When we booked our seats on the London bus a couple days before the big event, we knew we'd likely have to run a gauntlet of protesters to get inside the hall. Would we have quailed if we knew that notorious Antifa louts would be among them? I hope not. Our bus arrived a full hour before the debate was scheduled to begin and there was such a large swarm of protesters outside the hall’s front entrance – many of them masked and hooded – that our group leader, Mohammed, wouldn’t let us off the bus until a solid phalanx of police officers was in place to hold the agitators at bay as we quickly filed into the building. Just before the bus doors were opened we were warned to ignore their taunts, keep our heads down, don’t strike back, don’t talk back, don’t even meet their eyes.
I saw one woman launch a missile of spit our way as she hurled herself against the linked constabulary arms that held her back. So far as I could make out, she was a lousy shot and it didn’t connect with anyone. And of course we were bombarded with the usual witless cries of “Shame,” “Fascists” and “Nazis.” The protesters were such hideously behaved children that I wanted to call back that favored old retort of the schoolyard: “I know you are but what am I?” But summoning every fibre of maturity in my being, I resisted. (The gay and Jewish Dave Rubin was similarly accosted on his way in and got one of the biggest laughs of the night when he told the 800 PPC supporters who attended the debate that only in Canada had he ever been called “Nazi scum”.)
Because our bus pulled up right along the sidewalk in front of the hall, the gauntlet we had to run wasn't as long as would be the case for people who arrived by car and had to approach on foot from the parking lot. Not so lucky was one poor woman shuffling along behind her walker who was detained and berated by a trio of masked Antifa cretins. Check out this video clip of her confrontation which was posted by freelance journalist Andy Ngo, garnering five million views in two hours and giving Hamilton just the kind of notoriety that no city wants.
Ngo himself wasn’t at the Hamilton event but earlier this year he suffered a concussion and internal cranial bleeding when he was set upon by Antifa goons at a protest in Portland, Oregon. Nobody has done more over the past few years to document the depravity of Antifa than Ngo and his viewership is vast and growing.
An outraged article on the Hamilton demonstration was posted at the American conservative website, Victory Girls, last Monday night. Wanting to give their readers a sense of what passes for reason in the more benighted circles of the ‘woke’, Victory Girls provided a link to a string of four successive tweets posted by a nasty and barely literate entity who shares his (or possibly her, or their, or its) insights under the banner of @FilthySJW:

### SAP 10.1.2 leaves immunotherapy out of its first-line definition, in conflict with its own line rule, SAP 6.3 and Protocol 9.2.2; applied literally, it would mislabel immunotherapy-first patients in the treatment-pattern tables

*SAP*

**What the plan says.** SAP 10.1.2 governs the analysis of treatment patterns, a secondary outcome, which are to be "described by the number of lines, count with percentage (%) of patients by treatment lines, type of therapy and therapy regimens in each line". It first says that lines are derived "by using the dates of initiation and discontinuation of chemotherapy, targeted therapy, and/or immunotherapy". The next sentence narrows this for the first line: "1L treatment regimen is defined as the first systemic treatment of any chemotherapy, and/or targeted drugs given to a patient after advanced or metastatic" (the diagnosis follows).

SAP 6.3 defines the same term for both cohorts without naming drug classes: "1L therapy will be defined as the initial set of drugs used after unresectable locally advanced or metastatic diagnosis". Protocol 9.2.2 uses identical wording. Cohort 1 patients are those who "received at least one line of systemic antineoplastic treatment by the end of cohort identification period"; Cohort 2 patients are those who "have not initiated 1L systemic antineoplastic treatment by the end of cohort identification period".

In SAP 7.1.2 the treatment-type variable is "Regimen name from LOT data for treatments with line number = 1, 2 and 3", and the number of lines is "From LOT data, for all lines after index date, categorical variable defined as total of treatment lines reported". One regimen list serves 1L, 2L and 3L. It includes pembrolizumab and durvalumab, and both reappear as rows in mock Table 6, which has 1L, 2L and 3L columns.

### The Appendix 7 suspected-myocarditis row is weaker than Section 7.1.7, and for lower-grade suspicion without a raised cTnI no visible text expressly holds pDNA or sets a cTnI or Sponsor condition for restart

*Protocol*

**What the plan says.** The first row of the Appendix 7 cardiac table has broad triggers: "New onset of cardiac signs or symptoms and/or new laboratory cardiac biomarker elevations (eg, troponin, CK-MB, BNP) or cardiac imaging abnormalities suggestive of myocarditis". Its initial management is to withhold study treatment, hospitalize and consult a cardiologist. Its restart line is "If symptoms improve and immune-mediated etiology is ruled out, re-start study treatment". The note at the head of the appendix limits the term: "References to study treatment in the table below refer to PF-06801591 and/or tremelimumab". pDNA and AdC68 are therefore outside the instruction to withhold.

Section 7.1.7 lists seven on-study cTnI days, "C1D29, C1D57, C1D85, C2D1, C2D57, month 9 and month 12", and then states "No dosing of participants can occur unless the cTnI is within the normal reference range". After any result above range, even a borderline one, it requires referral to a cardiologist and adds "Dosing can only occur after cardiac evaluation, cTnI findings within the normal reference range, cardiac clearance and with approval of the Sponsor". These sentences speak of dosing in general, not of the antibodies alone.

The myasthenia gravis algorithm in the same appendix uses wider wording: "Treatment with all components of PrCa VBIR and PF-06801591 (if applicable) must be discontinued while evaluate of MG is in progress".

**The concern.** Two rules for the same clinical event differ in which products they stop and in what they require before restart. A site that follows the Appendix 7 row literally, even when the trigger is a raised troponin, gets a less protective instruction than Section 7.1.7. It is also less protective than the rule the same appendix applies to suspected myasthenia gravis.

“Like, I’m actually so rattled by the response to the incident. She wasn’t hurt. She was just inconvenienced slightly before police escorted her in. But clearly, the inconvenience of an old white woman is scarier than the platforming and spread of hatespeech.
“In summation: the alt-right are always looking for things to smear antifa with and they'll always find or doctor something. And we shouldn't feel bad for an old white woman that wants to see the rights of marginalized folks stripped away.
“The route that she took was used by the people that wanted to cause the most shit. There were numerous other old white people with mobility issues in attendance, but they all chose to walk an easier route. Rather than wading through the centre of the protest.
“And also: fuck that hate filled old woman. Not only did she attend this hateful event, but she also chose to walk through the CENTRE of the protest!! When the sides were guarded by pigs and proud boys and much easier to walk through.”
Unfortunately, this insane assertion - that it is paying customers endeavoring to attend a public and lawful assembly who are causing “the most shit” - isn’t just some fevered delusion of leftist bottom feeders like @FilthySJW. In essence the very same claim was made in a CBC News article by Justin Mowat, in the very first line of his shameless coverage of the event: "A peaceful protest outside an event for Maxime Bernier turned violent Sunday evening as supporters of the People's Party of Canada began to arrive and enter the venue."